Unions fear the impact of cuts to police teams

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LETTERS have been sent to every Sheffield city councillor, protesting about plans to cut the numbers of council staff working with police safer neighbourhood teams.

Sheffield Council is to axe four support staff because the number of teams is being reduced from 11 to seven, and their boundaries are being redrawn to mirror the areas of council community assemblies.

Police are not axing any frontline officers when making the change, but four inspectors’ posts are being lost.

Jon Mordecai, Sheffield branch chairman of trade union Unison which represents council workers, has written to councillors voicing his concerns about the loss of council officer posts.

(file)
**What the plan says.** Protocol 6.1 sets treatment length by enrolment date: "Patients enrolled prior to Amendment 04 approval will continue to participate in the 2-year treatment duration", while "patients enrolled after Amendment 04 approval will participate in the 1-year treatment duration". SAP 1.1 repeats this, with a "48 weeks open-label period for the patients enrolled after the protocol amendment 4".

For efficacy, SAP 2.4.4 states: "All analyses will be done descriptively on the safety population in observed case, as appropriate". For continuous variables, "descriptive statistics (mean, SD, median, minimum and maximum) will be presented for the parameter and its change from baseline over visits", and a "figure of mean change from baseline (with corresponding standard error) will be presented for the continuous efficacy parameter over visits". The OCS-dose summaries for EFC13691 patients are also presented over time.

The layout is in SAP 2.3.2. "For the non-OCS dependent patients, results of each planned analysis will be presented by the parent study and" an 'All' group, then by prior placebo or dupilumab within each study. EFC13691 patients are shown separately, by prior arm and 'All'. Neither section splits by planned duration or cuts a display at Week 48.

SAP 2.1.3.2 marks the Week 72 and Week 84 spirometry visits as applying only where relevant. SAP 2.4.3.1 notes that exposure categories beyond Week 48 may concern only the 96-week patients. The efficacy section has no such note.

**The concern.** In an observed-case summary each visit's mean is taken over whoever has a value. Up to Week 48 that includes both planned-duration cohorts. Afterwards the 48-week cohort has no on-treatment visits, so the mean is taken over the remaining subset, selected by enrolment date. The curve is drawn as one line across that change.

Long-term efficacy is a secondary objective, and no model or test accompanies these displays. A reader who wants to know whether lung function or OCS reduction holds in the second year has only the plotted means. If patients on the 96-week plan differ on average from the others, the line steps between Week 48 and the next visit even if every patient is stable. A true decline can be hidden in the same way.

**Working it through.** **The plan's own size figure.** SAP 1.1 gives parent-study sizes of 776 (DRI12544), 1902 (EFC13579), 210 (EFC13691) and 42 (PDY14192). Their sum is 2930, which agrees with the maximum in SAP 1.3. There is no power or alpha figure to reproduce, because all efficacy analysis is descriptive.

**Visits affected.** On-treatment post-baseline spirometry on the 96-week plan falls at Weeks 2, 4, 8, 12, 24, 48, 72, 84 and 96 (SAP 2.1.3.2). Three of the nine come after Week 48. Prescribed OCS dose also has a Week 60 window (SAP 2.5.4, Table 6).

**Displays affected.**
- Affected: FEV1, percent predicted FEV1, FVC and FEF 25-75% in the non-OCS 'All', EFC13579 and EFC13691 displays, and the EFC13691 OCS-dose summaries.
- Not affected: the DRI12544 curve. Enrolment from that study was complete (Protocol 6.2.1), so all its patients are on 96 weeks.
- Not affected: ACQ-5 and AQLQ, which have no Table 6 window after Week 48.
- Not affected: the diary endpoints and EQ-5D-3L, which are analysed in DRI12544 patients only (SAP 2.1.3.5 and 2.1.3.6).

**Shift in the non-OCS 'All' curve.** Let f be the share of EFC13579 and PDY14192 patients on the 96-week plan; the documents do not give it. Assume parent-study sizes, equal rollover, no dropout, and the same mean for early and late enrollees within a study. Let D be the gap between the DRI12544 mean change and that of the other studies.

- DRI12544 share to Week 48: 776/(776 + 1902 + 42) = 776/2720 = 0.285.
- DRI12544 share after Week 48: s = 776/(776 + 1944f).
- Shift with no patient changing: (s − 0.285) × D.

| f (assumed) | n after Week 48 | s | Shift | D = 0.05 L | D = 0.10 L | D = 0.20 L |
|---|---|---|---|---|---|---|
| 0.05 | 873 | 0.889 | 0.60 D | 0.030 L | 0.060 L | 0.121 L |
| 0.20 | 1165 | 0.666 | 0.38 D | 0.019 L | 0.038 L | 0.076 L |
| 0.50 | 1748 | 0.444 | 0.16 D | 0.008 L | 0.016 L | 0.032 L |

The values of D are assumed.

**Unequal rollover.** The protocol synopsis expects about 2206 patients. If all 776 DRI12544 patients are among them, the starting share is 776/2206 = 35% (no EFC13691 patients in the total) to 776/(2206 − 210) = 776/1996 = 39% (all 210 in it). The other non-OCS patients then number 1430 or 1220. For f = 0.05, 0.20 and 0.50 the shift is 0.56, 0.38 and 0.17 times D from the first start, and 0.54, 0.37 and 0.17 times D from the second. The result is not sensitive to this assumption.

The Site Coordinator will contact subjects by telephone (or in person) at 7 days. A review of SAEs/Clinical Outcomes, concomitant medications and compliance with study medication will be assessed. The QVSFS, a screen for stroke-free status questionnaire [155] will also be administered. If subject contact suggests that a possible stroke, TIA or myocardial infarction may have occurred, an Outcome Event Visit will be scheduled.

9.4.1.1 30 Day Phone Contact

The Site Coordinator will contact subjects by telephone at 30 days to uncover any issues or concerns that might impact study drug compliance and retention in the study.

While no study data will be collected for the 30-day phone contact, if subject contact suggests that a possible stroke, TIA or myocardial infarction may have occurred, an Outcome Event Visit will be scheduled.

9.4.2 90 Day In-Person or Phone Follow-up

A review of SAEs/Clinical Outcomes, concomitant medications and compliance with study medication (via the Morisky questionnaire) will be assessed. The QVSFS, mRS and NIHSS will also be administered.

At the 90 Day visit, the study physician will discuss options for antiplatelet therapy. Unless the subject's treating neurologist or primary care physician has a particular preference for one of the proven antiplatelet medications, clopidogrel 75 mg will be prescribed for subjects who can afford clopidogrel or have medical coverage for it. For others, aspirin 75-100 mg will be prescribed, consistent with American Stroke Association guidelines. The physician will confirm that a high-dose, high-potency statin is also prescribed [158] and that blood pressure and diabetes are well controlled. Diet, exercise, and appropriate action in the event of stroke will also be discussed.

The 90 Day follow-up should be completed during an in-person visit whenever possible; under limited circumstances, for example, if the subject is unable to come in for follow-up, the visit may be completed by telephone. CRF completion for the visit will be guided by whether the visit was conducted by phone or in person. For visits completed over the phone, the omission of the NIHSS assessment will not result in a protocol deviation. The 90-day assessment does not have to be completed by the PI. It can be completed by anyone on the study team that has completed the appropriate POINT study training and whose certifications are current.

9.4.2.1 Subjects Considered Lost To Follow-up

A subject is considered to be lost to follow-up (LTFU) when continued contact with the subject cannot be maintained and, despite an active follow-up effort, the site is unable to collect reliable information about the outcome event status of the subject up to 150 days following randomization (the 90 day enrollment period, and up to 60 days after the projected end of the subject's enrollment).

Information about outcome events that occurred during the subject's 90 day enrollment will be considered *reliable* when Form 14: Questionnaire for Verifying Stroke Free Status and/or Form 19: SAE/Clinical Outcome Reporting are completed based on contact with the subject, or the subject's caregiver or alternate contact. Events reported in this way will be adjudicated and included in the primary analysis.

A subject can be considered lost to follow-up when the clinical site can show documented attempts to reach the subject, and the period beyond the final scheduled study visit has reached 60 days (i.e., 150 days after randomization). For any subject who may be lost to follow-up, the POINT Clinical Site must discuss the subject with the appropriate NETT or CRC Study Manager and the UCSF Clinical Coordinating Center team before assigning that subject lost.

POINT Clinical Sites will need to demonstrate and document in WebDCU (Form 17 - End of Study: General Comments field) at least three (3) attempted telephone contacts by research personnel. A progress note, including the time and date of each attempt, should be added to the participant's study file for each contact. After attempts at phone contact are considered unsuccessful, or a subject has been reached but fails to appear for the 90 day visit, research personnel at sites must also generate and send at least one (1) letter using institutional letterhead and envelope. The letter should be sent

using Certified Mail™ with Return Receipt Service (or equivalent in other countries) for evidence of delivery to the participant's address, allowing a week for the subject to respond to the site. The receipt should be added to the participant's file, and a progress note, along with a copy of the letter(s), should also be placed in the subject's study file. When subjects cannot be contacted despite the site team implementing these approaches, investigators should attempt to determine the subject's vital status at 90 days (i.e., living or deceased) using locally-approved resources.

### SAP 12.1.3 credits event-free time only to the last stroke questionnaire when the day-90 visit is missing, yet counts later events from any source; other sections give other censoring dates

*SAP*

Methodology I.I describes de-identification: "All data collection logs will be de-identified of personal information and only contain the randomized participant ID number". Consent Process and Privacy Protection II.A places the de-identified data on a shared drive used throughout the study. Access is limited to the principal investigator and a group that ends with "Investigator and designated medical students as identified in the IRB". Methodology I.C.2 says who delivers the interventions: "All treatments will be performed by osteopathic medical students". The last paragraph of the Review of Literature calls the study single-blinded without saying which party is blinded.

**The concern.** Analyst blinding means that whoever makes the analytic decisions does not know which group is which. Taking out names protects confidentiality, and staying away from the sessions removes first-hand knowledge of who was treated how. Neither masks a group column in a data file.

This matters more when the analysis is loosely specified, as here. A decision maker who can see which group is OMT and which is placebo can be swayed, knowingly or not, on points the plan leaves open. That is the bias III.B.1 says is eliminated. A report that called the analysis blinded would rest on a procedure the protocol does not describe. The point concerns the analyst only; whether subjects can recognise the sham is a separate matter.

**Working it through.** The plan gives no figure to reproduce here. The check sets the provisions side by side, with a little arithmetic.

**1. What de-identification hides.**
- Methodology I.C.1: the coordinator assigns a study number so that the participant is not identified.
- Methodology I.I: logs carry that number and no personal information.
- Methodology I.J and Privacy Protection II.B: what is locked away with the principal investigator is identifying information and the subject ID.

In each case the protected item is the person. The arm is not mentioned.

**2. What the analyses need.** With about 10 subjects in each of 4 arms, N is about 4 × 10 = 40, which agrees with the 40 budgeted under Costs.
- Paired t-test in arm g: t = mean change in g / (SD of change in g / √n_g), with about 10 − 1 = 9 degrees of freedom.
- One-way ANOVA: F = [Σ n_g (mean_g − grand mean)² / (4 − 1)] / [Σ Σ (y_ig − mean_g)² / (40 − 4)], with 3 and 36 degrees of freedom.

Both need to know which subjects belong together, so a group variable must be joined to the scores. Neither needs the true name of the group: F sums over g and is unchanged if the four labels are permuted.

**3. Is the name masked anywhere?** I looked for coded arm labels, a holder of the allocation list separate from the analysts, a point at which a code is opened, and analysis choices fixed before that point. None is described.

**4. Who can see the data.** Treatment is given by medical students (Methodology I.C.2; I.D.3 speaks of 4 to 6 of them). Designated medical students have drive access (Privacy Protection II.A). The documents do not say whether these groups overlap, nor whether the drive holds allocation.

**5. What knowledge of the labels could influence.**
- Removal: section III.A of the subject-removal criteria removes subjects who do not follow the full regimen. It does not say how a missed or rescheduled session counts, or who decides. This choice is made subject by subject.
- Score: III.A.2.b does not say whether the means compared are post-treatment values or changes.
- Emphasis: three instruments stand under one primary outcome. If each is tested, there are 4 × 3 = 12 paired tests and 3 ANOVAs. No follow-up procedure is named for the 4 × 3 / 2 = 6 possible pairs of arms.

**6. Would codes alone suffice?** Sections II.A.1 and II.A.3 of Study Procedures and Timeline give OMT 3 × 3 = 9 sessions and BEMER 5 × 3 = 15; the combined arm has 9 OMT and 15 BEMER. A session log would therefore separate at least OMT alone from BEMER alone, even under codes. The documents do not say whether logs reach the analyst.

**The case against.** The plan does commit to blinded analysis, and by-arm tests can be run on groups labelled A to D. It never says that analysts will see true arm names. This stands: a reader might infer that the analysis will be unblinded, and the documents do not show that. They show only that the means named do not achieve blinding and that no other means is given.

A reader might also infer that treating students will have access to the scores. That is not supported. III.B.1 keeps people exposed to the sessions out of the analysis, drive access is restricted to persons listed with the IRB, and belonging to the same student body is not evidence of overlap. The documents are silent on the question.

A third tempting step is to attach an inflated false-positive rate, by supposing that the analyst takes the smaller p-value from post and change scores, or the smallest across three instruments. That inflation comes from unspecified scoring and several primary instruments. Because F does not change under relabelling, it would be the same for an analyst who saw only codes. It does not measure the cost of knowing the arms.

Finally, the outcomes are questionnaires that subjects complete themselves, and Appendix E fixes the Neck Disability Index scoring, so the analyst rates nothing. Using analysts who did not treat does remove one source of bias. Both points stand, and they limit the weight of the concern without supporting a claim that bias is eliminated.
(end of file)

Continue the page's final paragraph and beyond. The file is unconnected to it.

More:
He said: “While acknowledging increased pressures on budgets, we feel it is important that members have the opportunity to reflect upon the proposals and the potential long-term damage to the city’s ability to tackle anti-social behaviour and crime, and maintain Sheffield’s hard-earned reputation as a safe city.”

Mr Mordecai said council officers have ‘successfully co-ordinated’ a series of activities involving safer neighbourhood teams and community assemblies. Events include youth engagement work during summer months, and addressing student-related problems such as noise and anti-social behaviour late at night in Broomhill.

Mr Mordecai said council safer neighbourhood officers play a ‘key role’ in tackling low-level crime by pulling together agencies such as the police, youth service and social services. He believes a reduction in the number of posts would be unwise due to a ‘projected increase in crime due to the current economic climate’.